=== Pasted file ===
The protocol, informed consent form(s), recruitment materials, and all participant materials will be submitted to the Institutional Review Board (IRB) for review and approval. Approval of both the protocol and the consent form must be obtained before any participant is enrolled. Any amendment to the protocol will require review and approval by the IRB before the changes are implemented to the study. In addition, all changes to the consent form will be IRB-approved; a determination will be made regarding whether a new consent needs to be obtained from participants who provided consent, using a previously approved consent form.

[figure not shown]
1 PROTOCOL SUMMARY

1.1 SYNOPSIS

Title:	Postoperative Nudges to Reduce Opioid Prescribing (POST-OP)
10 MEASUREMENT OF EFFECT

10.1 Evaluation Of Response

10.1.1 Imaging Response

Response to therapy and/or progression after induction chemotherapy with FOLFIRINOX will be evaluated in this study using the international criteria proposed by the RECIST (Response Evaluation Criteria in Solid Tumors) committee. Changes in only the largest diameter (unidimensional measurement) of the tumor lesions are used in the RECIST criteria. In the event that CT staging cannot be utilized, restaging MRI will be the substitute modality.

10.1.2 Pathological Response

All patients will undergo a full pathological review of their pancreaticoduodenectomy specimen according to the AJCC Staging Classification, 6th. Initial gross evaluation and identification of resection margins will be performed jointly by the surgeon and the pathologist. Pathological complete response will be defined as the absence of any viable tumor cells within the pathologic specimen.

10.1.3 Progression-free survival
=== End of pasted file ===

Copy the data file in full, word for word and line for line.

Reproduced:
The protocol, informed consent form(s), recruitment materials, and all participant materials will be submitted to the Institutional Review Board (IRB) for review and approval. Approval of both the protocol and the consent form must be obtained before any participant is enrolled. Any amendment to the protocol will require review and approval by the IRB before the changes are implemented to the study. In addition, all changes to the consent form will be IRB-approved; a determination will be made regarding whether a new consent needs to be obtained from participants who provided consent, using a previously approved consent form.

[figure not shown]
1 PROTOCOL SUMMARY

1.1 SYNOPSIS

Title:	Postoperative Nudges to Reduce Opioid Prescribing (POST-OP)
10 MEASUREMENT OF EFFECT

10.1 Evaluation Of Response

10.1.1 Imaging Response

Response to therapy and/or progression after induction chemotherapy with FOLFIRINOX will be evaluated in this study using the international criteria proposed by the RECIST (Response Evaluation Criteria in Solid Tumors) committee. Changes in only the largest diameter (unidimensional measurement) of the tumor lesions are used in the RECIST criteria. In the event that CT staging cannot be utilized, restaging MRI will be the substitute modality.

10.1.2 Pathological Response

All patients will undergo a full pathological review of their pancreaticoduodenectomy specimen according to the AJCC Staging Classification, 6th. Initial gross evaluation and identification of resection margins will be performed jointly by the surgeon and the pathologist. Pathological complete response will be defined as the absence of any viable tumor cells within the pathologic specimen.

10.1.3 Progression-free survival